GROWING UP GOLEM: How I Survived My Mother, Brooklyn, and Some Really Bad Dates by Donna Minkowitz is due for release this coming week and according to publicity about the book it might prove quite interesting.
In the tradition of Portnoy's Complaint and Alison Bechdel's Fun Home, Donna Minkowitz's Growing Up Golem is an incisive, often funny memoir about growing up inspired by the Jewish legend of the golem. The author's mother told Minkowitz and her sisters as children that she could do kabbalistic magic, and growing up, Minkowitz believed it. Her mother, a compulsively creative and unusually powerful figure, exerted even more sway over Minkowitz and her sisters than mothers typically do over their children, so it is the "magical realist" premise of the book that instead of giving birth to her, her mother actually created Minkowitz as her own personal golem, an animated servant made of clay.
In the book, Minkowitz struggles to control her own life, even as she publicly appears to be a radical, take-no-prisoners lesbian journalist. In her career, dating, even with friends - and especially with her own eccentric, hypersexualized, intellectual family - Minkowitz finds herself compelled to do what other people want, to horrible and hilarious effect. In sex, for example, she often feels like "a giant robot dildo."
Matters come to a head when a disabling arm injury renders her almost helpless - unable to use a computer or even lift a glass of water. She must find a way to work, find people who love her, and stand up for her own desires - against the bossing she's always tolerated from girlfriends, mother and anyone else she meets- before her injury gets even worse.
"The too-solicitous daughter of a narcissistic mother. The young writer whose arms fail due to repetitive strain. In Growing Up Golem, a memoir about both experiences, Donna Minkowitz comes to the brilliant conclusion that she must be her mother's golem. By offering the metaphor of golemhood as a lens for understanding both psychic and physical crises, Minkowitz takes a dazzling leap of fancy and then writes a new bridge into being behind her for the rest of us to follow." --Ellis Avery, author of the award-winning The Last Nude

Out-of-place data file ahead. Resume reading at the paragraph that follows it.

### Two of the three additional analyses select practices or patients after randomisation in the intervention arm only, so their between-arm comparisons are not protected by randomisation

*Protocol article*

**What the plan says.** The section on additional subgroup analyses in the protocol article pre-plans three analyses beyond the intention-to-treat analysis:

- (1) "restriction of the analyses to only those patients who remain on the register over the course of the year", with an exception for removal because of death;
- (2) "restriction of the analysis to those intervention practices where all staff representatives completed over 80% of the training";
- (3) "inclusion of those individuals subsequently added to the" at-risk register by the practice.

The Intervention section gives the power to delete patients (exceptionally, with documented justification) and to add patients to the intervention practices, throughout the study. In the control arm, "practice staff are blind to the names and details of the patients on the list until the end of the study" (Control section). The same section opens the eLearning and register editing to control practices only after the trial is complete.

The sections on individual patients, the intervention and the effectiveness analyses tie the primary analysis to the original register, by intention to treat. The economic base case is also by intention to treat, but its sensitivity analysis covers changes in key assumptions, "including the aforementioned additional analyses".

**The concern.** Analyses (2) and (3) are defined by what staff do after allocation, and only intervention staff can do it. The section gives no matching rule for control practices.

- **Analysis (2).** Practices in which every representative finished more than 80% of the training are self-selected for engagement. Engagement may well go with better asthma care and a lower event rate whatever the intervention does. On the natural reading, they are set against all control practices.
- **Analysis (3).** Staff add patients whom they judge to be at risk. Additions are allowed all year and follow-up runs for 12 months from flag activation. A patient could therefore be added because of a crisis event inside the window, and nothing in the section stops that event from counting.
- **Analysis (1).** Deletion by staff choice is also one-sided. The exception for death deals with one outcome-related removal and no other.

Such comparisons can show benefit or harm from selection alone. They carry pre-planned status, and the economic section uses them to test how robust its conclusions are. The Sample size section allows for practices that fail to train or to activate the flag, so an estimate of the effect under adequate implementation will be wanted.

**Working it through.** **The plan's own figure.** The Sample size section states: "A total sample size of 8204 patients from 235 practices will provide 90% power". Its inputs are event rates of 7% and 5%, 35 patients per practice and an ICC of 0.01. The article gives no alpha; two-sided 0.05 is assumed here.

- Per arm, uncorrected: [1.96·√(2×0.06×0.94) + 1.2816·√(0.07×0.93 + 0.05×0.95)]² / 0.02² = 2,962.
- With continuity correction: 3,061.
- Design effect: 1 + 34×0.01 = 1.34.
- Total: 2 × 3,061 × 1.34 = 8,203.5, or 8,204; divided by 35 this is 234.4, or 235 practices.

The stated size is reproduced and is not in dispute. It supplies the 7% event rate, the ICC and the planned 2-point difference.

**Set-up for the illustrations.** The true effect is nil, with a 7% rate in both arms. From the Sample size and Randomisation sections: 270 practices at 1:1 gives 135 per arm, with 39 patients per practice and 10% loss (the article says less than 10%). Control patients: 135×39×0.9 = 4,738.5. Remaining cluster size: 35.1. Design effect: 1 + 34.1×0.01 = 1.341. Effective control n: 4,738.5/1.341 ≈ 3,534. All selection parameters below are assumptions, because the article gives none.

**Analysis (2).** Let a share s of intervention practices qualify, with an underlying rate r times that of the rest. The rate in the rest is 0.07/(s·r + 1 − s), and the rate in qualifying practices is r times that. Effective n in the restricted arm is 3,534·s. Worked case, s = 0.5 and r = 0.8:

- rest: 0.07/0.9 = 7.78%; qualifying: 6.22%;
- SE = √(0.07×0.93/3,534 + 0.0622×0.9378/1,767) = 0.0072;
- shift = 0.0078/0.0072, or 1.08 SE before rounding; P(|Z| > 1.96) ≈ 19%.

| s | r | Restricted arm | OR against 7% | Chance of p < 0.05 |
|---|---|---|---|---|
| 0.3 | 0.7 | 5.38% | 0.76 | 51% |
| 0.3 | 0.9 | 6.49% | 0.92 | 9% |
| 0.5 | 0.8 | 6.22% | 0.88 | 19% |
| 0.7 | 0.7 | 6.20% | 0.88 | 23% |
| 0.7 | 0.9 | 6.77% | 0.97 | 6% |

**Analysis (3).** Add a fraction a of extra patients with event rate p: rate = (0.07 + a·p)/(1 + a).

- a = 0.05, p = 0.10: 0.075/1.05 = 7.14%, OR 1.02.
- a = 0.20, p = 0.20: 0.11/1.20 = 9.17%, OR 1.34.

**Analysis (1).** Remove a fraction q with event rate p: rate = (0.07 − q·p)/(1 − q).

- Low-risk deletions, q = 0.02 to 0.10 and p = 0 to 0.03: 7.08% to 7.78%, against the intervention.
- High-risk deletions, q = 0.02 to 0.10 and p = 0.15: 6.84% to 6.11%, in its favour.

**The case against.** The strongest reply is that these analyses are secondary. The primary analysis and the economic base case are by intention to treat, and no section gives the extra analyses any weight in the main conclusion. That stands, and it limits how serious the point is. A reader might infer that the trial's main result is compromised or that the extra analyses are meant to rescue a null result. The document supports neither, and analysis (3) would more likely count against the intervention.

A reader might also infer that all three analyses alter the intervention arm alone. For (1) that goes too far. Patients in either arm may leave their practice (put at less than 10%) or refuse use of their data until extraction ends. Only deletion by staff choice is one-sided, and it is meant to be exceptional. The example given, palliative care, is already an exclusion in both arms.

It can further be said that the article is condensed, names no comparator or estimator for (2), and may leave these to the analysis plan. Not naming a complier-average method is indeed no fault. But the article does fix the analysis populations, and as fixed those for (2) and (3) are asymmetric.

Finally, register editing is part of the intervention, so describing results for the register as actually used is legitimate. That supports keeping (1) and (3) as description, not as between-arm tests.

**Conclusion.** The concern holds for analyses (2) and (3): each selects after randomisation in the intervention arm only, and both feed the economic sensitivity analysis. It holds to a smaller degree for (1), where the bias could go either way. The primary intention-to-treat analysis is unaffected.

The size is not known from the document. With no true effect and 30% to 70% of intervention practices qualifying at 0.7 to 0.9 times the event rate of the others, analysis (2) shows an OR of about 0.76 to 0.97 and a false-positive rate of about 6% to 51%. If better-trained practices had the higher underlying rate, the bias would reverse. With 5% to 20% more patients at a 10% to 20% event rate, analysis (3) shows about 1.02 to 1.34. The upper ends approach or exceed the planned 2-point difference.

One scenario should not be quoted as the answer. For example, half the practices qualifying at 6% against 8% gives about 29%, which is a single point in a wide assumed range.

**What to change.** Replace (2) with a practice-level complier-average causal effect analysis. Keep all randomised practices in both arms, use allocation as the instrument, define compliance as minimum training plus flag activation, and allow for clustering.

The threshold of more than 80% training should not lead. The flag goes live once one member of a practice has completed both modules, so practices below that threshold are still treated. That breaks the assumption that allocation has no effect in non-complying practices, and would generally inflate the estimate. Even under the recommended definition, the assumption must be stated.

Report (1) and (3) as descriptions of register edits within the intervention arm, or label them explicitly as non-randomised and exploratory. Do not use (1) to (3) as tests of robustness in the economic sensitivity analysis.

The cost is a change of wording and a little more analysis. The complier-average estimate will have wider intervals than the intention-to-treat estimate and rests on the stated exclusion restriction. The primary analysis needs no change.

About the Author:
Donna Minkowitz's first book, Ferocious Romance: What My Encounters with the Right Taught Me about Sex, God and Fury, won a Lambda Literary Award. It was also shortlisted for the Quality Paperback Book Club's New Visions Award "for the most promising and distinctive work by a new writer." She was a columnist on LGBT politics and culture for the Village Voice from 1987 to 1995, as well as a political columnist for The Advocate. She has also written for the New York Times Book Review, New York magazine, Salon, and The Nation. Minkowitz won the Exceptional Merit Media Award for "In the Name of the Father," a creative nonfiction piece in which she disguised herself as a sixteen-year-old Christian evangelical boy to write about the Promise Keepers for Ms. She has appeared on Charlie Rose and many NPR programs. She lives in New York.
Praise for Ferocious Romance
"Utterly entrancing ... Donna Minkowitz introspects herself bare, and then with a breathtakingly fluent language of alternating waggery and sincerity, tells how she incorporated her doubts and certainties into that rarest thing: an authentic self. In this brilliantly funny, wise, joyful book, she achieves the compassion and depth that both the gay and right-wing movements profess to want, and fail to achieve: and she does so with a gentle lightness and forthright courage by which even a die-hard partisan would have to be swayed."-- Andrew Solomon, author, Far from the Tree
"An original, energetic and witty book.... Reveal[s] something meaty about real people with grace, humor, and intelligence."-- Mary Gaitskill, the New York Observer
"Donna Minkowitz's writing is a tonic."-- Naomi Wolf
"Original and provocative."-- Susan Faludi
"Infuriating, insightful, hilarious.... Deserves a wide readership among activists and right-wingers alike."--Patrick Califia, author, Public Sex